- Booster Gold
It has been 65 Days since Booster Gold last appeared in an in-continuity DCU comic book.
Showing posts 1 - 3 of 3 matching: bloodlines
Wednesday, October 12, 2022
If anyone ever asks you what superhero comics were like in the 1990s, just show them this panel:
Shoulder pads, pouches, and armored cowls, oh my!
It probably won't surprise you to learn that panel is from Bloodbath #1, released on this date in 1993.
"Bloodlines" was the DC's annual crossover event series for 1993, and as you can see, Booster was trapped in his ungainly (and unsightly) post-Doomsday football armor at the time, which partially explains why he played such a small role in the proceedings.
Don't worry, Booster. There will be better (and better looking) days ahead.
Friday, November 18, 2016
Things have been changing in America lately, and not necessarily for the better. Not so many years ago, many DC Comics super hero bloggers and I participated in semi-regular crossover events. Now very few of us are still posting.
Both FirestormFan.com and AquamanShrine.net have stopped blogging to focus their efforts on podcasting (fireandwaterpodcast.com). The Martian Manhunter blog, The Idol-Head of Diabolu, has likewise gone silent as its creator also seems to be concentrating on podcasts for his other blogs (DC Bloodlines and Wonder Woman: Diana Prince). So too, Splitting Atoms is now more podcast than blog. Others that have fallen completely silent (like Tower of Fate and Being Carter Hall). Some stalwarts soldier on, including SpeedForce.org and Kord Industres. We seem to be the exception rather than the rule.
Once again, this has made me return to a question I've asked myself from time to time since Booster Gold disappeared from the pages of DC Comics: Has the time for websites dedicated to super hero blogging passed us by? Would comics fans rather listen to a podcast than read a website? Is the problem the characters or the bloggers or just shifting demographics?
Like so many of those now-defunct sites, Boosterrific.com is first and foremost a hobby. I started working on it nine years ago, and I keep it running because I want to. Personally, I have no interest in phone apps, wikis, or podcasting. If that's the future of Booster Gold fandom, I'll leave it to someone else. (The Silver and Gold podcast — now a whole network — seems to be doing just fine without me.)
Don't worry, this post isn't a lead up to the retirement of Boosterrific.com. I'm only committing my rambling grumpy old man thoughts to electronic paper. I'm not going anywhere anytime soon. It's just that I'm starting to feel kind of lonely out here all by myself. I sure would like some new Booster Gold comics to keep me company.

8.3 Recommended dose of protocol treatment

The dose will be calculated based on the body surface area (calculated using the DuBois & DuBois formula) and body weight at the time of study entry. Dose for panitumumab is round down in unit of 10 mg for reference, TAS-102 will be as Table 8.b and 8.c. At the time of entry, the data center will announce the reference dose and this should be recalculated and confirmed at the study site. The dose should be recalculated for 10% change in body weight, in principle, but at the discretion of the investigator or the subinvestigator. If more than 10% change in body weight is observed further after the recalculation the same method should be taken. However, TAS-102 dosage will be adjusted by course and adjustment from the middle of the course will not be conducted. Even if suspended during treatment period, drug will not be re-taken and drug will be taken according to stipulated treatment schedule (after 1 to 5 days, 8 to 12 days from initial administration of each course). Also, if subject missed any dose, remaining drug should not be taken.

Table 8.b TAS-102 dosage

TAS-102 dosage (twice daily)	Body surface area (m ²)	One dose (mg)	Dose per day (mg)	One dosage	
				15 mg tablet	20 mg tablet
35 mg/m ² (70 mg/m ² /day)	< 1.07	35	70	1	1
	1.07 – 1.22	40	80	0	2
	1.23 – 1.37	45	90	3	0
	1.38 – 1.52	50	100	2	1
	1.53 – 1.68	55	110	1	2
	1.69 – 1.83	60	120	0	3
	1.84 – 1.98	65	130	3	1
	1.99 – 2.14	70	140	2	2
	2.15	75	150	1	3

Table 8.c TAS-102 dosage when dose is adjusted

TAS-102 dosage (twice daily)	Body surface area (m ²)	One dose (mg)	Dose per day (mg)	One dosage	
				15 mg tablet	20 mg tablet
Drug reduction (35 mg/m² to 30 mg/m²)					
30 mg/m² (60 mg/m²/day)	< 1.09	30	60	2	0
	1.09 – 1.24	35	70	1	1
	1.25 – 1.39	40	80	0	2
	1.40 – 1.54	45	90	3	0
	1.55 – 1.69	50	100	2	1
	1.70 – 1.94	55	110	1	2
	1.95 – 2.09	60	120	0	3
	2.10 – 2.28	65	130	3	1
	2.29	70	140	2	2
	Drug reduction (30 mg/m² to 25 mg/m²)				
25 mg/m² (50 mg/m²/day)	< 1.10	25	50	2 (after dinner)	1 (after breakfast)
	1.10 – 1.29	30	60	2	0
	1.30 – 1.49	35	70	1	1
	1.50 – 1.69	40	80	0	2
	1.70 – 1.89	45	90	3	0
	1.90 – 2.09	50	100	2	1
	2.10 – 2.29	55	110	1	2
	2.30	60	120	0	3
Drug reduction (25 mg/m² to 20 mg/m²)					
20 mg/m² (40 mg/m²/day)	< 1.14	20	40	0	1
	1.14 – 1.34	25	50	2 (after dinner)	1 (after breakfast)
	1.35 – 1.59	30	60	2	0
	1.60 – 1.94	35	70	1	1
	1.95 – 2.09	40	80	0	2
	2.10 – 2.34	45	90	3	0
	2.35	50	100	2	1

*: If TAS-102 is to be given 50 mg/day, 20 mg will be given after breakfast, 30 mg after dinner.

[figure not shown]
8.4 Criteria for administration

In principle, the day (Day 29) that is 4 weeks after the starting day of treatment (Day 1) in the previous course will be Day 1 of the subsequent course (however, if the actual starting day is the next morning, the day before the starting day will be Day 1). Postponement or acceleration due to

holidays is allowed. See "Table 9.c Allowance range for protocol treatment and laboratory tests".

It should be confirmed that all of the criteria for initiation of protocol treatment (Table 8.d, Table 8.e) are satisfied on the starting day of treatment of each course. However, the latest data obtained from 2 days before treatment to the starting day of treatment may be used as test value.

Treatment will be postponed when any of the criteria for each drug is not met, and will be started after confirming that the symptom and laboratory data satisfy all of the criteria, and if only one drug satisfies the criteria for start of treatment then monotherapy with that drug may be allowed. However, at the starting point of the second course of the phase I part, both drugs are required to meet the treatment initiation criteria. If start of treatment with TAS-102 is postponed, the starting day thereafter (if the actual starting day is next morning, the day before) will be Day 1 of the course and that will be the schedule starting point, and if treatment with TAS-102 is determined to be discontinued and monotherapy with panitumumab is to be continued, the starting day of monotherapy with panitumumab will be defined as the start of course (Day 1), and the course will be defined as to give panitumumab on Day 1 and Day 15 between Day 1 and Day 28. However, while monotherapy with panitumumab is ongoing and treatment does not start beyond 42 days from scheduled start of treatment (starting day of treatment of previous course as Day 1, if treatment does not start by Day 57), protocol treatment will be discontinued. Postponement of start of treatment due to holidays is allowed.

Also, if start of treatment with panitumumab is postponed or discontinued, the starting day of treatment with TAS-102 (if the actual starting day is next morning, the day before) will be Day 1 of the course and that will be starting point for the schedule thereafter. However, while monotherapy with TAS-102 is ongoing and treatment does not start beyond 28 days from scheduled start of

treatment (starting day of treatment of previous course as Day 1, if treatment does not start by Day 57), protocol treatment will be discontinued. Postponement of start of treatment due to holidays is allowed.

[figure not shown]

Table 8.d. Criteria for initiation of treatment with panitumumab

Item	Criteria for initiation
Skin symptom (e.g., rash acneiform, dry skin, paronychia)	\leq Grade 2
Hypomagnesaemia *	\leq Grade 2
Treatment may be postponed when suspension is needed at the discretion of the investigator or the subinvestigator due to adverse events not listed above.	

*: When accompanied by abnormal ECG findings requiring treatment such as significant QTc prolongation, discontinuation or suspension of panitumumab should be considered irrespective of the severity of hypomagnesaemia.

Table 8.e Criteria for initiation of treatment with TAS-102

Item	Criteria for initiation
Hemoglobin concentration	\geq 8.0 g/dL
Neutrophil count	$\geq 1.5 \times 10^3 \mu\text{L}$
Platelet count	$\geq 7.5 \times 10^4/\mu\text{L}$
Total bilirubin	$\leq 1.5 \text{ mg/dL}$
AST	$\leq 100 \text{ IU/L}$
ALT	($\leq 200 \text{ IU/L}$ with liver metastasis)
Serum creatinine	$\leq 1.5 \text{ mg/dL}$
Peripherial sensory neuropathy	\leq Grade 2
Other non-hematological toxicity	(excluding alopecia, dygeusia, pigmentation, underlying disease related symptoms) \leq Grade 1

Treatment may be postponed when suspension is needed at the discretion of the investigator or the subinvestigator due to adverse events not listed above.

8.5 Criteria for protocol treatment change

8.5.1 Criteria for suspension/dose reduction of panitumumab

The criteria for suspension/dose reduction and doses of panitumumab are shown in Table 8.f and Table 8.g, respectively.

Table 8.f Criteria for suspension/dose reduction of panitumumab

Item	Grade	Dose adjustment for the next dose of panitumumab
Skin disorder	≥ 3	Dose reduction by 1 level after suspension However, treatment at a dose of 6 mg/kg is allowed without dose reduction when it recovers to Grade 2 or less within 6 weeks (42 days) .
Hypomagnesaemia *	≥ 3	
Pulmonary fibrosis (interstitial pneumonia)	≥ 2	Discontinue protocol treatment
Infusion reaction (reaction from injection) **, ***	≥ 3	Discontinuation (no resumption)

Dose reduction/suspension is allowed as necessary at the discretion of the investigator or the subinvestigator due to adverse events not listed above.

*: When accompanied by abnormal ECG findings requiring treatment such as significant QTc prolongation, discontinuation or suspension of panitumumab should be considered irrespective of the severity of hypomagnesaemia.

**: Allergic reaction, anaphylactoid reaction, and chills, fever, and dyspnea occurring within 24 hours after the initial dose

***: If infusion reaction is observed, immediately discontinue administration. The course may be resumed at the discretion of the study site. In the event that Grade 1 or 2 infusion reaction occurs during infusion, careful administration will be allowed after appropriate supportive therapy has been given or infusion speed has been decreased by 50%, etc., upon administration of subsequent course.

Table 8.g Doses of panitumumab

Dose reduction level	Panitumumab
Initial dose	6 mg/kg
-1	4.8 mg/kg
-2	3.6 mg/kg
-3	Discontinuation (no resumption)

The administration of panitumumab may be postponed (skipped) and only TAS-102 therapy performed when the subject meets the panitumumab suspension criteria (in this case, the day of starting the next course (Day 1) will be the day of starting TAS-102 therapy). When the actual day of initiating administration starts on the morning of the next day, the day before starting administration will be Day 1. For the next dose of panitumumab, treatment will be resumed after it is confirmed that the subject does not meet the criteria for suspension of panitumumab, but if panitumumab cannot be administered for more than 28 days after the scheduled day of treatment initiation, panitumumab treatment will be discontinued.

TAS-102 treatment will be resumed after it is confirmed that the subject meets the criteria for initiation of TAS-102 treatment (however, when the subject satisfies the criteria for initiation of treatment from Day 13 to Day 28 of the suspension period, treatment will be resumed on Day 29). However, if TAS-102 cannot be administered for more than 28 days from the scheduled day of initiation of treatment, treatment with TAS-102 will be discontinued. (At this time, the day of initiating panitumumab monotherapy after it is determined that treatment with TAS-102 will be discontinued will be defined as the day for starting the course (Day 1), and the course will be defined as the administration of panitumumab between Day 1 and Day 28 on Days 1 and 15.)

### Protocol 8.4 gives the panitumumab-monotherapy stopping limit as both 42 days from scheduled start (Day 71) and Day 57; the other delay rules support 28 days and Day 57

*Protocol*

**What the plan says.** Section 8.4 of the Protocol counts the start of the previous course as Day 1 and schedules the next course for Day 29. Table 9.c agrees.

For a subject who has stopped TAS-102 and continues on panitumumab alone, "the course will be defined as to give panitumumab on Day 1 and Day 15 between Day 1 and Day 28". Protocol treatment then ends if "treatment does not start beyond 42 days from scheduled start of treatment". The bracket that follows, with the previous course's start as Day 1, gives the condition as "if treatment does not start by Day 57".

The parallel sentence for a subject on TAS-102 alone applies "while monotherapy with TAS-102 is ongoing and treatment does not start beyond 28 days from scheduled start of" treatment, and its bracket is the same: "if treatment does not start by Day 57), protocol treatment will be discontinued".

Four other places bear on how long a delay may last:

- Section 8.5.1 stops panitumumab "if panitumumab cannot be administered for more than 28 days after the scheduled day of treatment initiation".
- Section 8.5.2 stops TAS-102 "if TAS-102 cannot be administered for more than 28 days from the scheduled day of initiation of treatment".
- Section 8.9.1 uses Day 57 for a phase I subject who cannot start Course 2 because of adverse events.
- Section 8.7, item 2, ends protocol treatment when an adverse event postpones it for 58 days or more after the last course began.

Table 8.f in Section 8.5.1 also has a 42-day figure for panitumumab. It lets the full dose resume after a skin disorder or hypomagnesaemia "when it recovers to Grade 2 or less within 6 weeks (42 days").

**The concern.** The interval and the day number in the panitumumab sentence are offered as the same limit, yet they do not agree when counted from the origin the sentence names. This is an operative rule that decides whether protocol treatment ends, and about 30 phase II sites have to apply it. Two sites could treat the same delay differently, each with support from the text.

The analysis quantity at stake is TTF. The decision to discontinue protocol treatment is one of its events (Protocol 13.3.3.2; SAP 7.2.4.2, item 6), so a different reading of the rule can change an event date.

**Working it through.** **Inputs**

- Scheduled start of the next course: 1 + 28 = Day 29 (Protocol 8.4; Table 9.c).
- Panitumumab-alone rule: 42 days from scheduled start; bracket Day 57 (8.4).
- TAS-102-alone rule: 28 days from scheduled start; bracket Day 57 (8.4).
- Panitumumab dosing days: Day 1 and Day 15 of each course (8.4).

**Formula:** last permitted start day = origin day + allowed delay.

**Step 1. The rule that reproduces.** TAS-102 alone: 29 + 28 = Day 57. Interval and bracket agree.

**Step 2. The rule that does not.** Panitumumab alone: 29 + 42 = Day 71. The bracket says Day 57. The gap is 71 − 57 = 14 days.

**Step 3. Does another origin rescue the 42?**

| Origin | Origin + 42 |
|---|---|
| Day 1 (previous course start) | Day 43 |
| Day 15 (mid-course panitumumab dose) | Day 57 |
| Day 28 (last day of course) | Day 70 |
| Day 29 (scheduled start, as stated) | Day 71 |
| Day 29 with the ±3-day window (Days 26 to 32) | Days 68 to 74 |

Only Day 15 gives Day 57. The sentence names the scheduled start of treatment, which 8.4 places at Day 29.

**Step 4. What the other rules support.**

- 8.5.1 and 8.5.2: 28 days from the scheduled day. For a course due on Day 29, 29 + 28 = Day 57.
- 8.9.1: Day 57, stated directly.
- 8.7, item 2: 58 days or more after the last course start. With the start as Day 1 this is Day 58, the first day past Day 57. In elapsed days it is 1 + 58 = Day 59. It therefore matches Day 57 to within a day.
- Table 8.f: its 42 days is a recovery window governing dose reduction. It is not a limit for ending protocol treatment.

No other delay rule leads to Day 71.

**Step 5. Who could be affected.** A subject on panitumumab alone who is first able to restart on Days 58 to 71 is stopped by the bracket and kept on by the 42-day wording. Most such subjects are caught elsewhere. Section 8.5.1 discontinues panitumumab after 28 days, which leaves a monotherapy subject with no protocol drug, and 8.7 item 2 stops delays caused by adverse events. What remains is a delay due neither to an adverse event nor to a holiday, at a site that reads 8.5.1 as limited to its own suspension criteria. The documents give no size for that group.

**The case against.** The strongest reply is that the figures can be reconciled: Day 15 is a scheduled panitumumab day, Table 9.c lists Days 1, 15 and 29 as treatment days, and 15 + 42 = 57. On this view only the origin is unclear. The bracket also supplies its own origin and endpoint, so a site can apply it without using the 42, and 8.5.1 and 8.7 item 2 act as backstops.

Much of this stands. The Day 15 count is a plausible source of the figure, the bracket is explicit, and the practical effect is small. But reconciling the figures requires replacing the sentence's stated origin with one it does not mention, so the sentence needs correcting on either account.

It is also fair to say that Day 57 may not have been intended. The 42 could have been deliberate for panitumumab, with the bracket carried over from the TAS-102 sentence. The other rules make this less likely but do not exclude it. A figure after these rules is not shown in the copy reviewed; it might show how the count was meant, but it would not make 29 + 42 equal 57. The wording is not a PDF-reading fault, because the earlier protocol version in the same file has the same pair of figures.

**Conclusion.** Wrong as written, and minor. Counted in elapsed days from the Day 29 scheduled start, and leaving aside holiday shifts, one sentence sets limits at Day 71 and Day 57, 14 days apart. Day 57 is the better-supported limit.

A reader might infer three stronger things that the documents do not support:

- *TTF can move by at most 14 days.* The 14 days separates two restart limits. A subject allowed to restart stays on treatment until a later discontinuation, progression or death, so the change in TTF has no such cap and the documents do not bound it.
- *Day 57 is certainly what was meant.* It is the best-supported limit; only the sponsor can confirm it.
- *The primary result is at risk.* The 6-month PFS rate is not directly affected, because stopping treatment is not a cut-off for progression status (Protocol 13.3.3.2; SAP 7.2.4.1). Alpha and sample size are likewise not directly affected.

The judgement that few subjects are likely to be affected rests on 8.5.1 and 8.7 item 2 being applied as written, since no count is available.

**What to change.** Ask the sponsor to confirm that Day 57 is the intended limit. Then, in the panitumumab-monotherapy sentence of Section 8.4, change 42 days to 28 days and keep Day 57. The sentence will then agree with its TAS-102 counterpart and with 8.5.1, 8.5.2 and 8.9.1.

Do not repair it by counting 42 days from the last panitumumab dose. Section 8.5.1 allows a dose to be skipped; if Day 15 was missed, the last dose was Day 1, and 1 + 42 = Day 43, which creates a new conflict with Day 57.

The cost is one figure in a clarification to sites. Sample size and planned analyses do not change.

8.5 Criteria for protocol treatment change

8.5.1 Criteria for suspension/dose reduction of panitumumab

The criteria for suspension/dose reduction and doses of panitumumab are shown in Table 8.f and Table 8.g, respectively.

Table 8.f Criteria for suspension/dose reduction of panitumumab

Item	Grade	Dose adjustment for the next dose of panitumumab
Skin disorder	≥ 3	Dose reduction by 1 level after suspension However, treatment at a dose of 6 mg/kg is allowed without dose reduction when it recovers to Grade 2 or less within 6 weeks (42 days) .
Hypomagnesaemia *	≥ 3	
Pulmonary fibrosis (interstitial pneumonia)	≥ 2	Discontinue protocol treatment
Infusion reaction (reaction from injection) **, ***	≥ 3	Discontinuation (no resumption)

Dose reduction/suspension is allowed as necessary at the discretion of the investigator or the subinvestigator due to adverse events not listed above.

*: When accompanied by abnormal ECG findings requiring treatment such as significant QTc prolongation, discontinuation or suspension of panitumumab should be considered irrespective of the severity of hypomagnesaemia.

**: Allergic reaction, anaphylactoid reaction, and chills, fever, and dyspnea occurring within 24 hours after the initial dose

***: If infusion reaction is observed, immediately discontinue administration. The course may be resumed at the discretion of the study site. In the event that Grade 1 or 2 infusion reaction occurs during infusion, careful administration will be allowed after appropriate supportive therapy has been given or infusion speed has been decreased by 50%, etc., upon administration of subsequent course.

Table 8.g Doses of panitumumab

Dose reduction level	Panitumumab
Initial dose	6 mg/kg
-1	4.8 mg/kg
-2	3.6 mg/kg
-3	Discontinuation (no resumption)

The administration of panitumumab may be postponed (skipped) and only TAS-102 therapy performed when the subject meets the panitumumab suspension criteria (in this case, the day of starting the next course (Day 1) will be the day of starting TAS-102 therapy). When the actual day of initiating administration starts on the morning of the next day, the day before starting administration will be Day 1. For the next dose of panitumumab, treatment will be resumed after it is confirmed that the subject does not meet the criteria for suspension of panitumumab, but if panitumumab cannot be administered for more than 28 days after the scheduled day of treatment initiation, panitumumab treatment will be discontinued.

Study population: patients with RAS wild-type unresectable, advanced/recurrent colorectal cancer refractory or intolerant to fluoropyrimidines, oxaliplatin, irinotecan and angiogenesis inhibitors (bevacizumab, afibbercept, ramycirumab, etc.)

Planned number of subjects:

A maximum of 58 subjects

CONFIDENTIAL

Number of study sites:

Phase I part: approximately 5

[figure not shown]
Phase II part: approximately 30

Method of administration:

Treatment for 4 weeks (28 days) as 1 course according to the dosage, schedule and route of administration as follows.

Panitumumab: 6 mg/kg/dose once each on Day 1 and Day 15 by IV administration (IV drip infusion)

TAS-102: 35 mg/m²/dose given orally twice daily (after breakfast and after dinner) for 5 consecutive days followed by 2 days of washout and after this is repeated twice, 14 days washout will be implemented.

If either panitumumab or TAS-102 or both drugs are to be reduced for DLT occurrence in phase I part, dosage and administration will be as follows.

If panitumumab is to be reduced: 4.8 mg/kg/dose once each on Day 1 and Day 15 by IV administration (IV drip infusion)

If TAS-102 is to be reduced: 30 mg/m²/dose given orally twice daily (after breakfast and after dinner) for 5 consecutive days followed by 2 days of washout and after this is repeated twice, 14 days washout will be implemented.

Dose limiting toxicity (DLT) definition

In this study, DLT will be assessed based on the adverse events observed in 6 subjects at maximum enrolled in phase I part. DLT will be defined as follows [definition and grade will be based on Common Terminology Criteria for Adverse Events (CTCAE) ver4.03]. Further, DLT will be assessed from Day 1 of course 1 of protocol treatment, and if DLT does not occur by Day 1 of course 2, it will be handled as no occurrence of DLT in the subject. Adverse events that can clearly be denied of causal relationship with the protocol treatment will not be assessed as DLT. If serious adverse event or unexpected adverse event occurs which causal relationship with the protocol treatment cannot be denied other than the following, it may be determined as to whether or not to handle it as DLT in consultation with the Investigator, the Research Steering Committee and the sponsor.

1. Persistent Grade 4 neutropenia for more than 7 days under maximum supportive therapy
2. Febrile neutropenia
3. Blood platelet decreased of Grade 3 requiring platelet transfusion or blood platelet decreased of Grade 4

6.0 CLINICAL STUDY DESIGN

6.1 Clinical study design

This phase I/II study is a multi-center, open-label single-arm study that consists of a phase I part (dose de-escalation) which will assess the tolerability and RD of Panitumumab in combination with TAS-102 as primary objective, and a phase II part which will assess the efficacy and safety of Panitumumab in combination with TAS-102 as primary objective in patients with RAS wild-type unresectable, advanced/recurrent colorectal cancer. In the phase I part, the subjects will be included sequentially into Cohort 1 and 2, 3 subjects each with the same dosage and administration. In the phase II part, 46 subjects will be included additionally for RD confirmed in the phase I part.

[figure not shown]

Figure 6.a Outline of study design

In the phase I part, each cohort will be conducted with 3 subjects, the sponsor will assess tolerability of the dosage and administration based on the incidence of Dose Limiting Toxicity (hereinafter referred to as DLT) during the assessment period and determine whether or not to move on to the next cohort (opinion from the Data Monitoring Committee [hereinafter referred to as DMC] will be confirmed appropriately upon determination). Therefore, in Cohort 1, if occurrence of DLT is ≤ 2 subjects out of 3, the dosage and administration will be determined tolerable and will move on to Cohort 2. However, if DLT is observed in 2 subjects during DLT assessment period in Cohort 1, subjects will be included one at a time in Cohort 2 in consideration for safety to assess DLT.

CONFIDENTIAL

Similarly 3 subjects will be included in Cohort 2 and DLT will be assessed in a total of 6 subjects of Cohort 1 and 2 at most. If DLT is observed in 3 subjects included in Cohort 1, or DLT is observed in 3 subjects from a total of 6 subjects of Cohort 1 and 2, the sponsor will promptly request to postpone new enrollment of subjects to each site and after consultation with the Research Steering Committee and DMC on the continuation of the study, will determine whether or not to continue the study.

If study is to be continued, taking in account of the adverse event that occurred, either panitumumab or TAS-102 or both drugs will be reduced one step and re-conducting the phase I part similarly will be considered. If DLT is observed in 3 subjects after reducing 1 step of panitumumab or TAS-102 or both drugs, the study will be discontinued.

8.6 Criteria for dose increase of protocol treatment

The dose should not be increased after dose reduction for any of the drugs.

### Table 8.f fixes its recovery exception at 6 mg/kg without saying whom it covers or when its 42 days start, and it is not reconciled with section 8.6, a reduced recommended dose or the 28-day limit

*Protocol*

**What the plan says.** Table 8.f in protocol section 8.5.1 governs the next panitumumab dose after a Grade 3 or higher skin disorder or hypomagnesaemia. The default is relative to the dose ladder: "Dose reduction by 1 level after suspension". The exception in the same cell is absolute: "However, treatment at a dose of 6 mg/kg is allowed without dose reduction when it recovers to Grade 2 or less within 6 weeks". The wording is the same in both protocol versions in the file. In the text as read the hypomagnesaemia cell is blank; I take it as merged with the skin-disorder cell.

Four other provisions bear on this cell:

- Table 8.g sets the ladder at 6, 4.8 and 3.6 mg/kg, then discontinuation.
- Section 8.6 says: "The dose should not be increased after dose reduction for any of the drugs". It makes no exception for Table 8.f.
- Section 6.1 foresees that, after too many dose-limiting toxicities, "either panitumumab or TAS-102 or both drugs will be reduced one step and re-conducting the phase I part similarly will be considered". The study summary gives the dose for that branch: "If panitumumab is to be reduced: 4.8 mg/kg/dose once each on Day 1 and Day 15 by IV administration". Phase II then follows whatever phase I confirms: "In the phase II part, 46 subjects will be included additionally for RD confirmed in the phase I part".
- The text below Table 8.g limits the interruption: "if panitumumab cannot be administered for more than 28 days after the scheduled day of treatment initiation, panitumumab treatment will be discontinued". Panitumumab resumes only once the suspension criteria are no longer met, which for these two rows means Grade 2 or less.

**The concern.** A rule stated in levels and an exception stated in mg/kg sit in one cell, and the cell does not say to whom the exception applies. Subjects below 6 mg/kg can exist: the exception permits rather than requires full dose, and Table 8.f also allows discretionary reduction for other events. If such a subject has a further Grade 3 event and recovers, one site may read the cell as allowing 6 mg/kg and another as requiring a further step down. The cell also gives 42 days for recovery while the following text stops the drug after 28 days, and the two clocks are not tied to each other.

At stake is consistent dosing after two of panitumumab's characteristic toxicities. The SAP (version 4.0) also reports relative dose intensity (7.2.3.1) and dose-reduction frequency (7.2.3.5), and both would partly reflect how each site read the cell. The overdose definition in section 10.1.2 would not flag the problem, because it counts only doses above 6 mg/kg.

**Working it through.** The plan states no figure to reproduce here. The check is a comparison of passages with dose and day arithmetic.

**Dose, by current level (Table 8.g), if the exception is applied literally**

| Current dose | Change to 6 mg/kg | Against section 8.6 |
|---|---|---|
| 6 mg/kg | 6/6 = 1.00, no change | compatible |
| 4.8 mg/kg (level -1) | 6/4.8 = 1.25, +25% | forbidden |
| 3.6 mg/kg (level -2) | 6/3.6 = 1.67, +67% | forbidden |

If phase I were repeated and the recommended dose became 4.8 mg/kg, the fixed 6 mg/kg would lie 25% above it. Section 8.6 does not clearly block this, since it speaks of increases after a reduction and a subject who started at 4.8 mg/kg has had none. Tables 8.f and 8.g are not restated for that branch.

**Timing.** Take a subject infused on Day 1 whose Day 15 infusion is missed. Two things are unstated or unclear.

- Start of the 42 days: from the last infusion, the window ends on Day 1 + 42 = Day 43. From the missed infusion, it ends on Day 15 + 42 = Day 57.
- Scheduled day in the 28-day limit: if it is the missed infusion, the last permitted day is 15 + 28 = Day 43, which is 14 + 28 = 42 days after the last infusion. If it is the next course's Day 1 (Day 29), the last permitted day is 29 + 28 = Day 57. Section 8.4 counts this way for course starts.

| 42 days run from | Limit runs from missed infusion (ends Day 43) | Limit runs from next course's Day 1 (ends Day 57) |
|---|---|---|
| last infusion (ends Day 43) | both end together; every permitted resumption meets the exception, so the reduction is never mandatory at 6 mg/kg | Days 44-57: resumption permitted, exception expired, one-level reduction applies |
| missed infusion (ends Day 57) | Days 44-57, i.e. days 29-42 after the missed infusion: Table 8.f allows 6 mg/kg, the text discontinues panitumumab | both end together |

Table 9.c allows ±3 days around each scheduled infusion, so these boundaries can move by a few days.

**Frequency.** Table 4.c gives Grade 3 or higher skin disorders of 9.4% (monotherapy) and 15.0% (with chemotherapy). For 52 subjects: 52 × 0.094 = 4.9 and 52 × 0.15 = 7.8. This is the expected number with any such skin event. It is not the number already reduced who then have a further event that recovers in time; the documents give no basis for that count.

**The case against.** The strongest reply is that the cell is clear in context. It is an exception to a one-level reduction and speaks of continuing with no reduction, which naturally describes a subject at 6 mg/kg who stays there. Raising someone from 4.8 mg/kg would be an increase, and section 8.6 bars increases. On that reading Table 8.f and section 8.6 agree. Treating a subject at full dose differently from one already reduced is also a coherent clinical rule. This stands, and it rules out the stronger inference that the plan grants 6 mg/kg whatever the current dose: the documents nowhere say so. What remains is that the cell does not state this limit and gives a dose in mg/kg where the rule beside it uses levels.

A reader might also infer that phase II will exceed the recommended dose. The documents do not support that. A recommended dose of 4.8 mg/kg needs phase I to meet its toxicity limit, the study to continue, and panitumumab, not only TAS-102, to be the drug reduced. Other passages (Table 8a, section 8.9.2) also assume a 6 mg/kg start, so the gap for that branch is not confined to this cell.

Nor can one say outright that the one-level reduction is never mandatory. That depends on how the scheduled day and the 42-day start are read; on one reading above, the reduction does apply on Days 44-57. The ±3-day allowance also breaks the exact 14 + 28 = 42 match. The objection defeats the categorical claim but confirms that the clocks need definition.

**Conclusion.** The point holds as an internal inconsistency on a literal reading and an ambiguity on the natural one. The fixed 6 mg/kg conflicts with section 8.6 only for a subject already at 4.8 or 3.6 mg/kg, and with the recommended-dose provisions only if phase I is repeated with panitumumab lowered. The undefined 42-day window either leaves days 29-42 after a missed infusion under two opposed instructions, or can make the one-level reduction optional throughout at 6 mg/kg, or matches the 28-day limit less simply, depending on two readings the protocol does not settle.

Comments (7) | Add a Comment | Tags: aquamanshrine.com beingcarterhall.blogspot.com dcbloodlines.blogspot.com firestormfan.com idol-head.blogspot.com kord industries new-wonder-woman.blogspot.com podcasts silver and gold sngpod.wordpress.com speedforce.org website update
Friday, October 12, 2012
Last week, we reviewed Booster Gold's sole appearance as the villain Bloodbath in a bit of pseudo-history. This week, let's take a look at some real history, Booster Gold's appearance in the first issue of Bloodbath.
If you're unaware, the summer 1993 DC annuals featured the Bloodlines storyline of an other-dimensional alien race who came to Earth to harvest humans spinal fluid. (Don't bother asking why a race of aliens would develop the need for human spinal fluid for their reproduction process. Comic books don't have time for your silly science.)
DC used the event to create new characters from the survivors of these alien attacks. These new super heroes -- all very '90s, if you know what I mean -- were called the "New Blood" and received the majority of the focus in these stories. That left precious little room for established characters like Booster Gold.
At the time, Booster was still adjusting to his new, post-Doomsday armor, and was arguably more hindrance than help to the Justice League. As a result, Booster confronts and is defeated by three separate aliens in this issue alone. Even if the story doesn't give our hero much of a break, it's still great to see Booster's commitment to heroics.
Yes, the premise is a bit ridiculous and smacks of market-driven storytelling, and yes, Booster Gold comes off looking washed-up. However, there will always be something satisfying about DC heroes banding together to save Earth from yet another alien invasion. If nothing else, the series deserves credit for inspiring the DC Bloodlines website, and that's got to count for something.
(P.S. The Boosterrific Forum is back online. Hopefully we'll get some good Booster Gold news to talk about from New York ComicCon this weekend!)
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